Patient Care

MEDS Score for Sepsis Might Best Predict ED Mortality


 

Clinical question: Which illness severity score best predicts outcomes in emergency department (ED) patients presenting with infection?

Background: Several scoring models have been developed to predict illness severity and mortality in patients with infection. Some scores were developed specifically for patients with sepsis and others for patients in a general critical care setting. These different scoring models have not been specifically compared and validated in the ED setting in patients with infection of various severities.

Study design: Prospective, observational study.

Setting: Adult ED in a metropolitan tertiary, university-affiliated hospital.

Synopsis: Investigators prospectively identified 8,871 adult inpatients with infection from a single-center ED. Data to calculate five prediction models were collected. The models were:

  • Mortality in Emergency Department Sepsis (MEDS) score;
  • Acute Physiology and Chronic Health Evaluation II (APACHE II);
  • Simplified Acute Physiology Score II (SAPS II);
  • Sequential Organ Failure Assessment (SOFA); and
  • Severe Sepsis Score (SSS).

Severity score performance was assessed for the overall cohort and for subgroups, including infection without systemic inflammatory response syndrome, sepsis, severe sepsis, and septic shock. The MEDS score best predicted mortality in the cohort, with an area under the receiver operating characteristics curve of 0.92. However, older scoring models such as the APACHE II and SAPS II still discriminated well, especially in patients who were admitted to the ICU. All scores tended to overestimate mortality.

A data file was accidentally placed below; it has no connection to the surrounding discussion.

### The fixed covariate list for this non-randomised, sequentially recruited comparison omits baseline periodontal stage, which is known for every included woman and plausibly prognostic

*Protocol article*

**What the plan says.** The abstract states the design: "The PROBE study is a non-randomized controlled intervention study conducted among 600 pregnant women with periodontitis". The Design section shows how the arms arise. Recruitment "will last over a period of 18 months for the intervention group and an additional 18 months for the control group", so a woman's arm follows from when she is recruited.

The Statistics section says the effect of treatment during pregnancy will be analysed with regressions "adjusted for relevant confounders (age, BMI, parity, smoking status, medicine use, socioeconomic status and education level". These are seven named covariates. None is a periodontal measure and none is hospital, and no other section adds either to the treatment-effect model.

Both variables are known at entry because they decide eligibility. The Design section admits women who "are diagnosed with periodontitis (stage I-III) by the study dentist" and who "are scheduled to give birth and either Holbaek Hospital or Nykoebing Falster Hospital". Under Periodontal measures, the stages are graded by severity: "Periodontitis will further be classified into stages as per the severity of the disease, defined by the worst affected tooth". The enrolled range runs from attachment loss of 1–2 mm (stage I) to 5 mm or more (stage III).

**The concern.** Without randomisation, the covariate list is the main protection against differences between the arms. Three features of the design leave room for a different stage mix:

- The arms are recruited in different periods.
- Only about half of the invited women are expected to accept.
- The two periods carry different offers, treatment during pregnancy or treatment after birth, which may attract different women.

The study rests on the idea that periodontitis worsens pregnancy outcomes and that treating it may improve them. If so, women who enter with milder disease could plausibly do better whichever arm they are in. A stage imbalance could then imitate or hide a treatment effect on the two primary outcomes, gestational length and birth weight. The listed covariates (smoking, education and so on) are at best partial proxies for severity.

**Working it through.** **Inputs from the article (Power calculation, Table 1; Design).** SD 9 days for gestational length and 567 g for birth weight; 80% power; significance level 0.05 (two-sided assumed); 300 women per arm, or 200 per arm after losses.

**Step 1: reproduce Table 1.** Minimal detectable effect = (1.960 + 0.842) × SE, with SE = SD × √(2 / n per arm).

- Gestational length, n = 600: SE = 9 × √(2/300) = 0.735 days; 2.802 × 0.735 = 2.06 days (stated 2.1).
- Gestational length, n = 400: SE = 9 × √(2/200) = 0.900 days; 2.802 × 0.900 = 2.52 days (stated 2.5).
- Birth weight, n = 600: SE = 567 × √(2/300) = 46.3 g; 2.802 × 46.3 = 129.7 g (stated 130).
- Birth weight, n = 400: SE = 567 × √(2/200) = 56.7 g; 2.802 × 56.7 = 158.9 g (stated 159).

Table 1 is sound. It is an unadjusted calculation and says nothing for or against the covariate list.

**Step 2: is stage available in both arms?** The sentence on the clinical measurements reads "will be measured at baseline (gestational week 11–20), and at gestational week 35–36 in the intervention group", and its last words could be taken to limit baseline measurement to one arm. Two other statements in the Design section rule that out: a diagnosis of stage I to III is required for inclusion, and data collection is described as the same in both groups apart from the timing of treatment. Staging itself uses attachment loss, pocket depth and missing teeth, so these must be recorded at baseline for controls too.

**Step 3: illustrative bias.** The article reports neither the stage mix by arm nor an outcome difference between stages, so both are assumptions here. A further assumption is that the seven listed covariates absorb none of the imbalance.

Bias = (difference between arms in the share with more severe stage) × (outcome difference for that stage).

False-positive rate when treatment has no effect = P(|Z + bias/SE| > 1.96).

Bottom line: The MEDS score may best predict illness severity in septic patients presenting to the ED, but other scoring models may be better-suited for specific patient populations.

Citation: Williams JM, Greenslade JH, Chu K, Brown AF, Lipman J. Severity scores in emergency department patients with presumed infection: a prospective validation study. Crit Care Med. 2016;44(3):539-547.

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